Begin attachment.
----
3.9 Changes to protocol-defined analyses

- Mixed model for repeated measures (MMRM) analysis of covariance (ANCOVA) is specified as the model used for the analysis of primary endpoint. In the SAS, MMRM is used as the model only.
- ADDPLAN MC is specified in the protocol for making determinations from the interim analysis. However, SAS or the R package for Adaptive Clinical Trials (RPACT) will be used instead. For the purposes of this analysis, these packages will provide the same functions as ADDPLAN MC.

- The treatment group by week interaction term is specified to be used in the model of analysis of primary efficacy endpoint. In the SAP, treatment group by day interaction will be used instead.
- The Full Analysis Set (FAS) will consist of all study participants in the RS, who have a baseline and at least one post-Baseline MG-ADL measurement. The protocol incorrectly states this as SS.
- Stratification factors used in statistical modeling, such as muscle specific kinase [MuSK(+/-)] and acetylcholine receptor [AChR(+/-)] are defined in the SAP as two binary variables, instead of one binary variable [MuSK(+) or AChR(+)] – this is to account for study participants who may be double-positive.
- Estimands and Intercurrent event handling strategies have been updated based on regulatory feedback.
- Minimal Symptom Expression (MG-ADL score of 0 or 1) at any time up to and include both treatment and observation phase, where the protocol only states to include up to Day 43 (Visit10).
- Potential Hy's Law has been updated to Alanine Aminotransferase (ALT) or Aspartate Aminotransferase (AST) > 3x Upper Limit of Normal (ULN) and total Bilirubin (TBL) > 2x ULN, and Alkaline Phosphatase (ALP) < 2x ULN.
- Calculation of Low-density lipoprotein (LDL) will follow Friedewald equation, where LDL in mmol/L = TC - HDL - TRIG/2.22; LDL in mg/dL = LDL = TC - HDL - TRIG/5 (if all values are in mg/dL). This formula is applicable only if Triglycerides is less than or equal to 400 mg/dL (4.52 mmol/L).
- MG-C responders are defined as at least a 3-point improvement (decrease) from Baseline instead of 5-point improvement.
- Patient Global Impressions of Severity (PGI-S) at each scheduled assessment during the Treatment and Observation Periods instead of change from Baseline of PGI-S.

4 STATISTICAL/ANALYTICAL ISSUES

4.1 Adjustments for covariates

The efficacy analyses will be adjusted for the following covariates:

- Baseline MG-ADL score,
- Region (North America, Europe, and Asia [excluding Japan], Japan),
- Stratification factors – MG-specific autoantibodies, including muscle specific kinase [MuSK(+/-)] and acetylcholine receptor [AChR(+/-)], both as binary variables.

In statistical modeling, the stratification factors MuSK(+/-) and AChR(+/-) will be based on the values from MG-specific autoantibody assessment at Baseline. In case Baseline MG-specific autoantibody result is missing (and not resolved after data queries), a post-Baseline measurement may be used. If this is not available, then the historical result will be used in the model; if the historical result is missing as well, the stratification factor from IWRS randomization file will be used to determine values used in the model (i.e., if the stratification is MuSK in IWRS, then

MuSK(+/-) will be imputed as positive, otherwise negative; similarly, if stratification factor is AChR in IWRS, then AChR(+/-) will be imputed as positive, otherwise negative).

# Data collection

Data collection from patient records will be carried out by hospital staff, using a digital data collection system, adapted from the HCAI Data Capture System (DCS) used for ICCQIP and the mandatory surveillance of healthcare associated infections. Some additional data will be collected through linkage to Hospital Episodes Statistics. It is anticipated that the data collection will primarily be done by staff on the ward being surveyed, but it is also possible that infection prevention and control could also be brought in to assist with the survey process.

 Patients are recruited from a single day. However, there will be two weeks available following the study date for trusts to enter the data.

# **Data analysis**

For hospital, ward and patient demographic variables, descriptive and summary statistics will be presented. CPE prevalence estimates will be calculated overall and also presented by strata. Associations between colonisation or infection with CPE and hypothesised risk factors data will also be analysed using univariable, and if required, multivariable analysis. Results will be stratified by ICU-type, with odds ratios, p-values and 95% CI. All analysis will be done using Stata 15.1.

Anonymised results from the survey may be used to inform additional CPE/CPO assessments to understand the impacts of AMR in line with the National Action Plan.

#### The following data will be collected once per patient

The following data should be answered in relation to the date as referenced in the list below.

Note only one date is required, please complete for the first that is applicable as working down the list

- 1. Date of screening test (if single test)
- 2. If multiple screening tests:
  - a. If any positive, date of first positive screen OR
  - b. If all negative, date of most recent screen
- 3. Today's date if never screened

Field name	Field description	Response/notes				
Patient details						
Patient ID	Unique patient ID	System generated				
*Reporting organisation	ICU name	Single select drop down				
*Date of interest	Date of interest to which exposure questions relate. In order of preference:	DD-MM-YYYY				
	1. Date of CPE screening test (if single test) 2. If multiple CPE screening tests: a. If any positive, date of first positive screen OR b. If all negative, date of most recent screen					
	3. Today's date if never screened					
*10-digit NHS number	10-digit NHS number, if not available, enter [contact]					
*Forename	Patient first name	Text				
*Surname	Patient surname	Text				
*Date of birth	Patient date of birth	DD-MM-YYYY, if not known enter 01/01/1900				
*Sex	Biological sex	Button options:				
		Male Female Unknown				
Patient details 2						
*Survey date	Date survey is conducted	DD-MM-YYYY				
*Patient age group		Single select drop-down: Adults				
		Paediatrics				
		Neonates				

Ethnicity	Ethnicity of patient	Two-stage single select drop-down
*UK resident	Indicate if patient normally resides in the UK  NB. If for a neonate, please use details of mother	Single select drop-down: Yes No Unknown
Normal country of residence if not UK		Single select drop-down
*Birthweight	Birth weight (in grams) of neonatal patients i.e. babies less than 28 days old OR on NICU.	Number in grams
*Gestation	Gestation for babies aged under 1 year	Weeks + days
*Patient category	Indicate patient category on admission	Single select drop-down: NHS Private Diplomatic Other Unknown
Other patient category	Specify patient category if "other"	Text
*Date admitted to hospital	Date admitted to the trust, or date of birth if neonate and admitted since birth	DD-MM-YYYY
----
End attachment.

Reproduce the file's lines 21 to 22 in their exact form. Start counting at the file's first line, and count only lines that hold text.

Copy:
# Data collection

Data collection from patient records will be carried out by hospital staff, using a digital data collection system, adapted from the HCAI Data Capture System (DCS) used for ICCQIP and the mandatory surveillance of healthcare associated infections. Some additional data will be collected through linkage to Hospital Episodes Statistics. It is anticipated that the data collection will primarily be done by staff on the ward being surveyed, but it is also possible that infection prevention and control could also be brought in to assist with the survey process.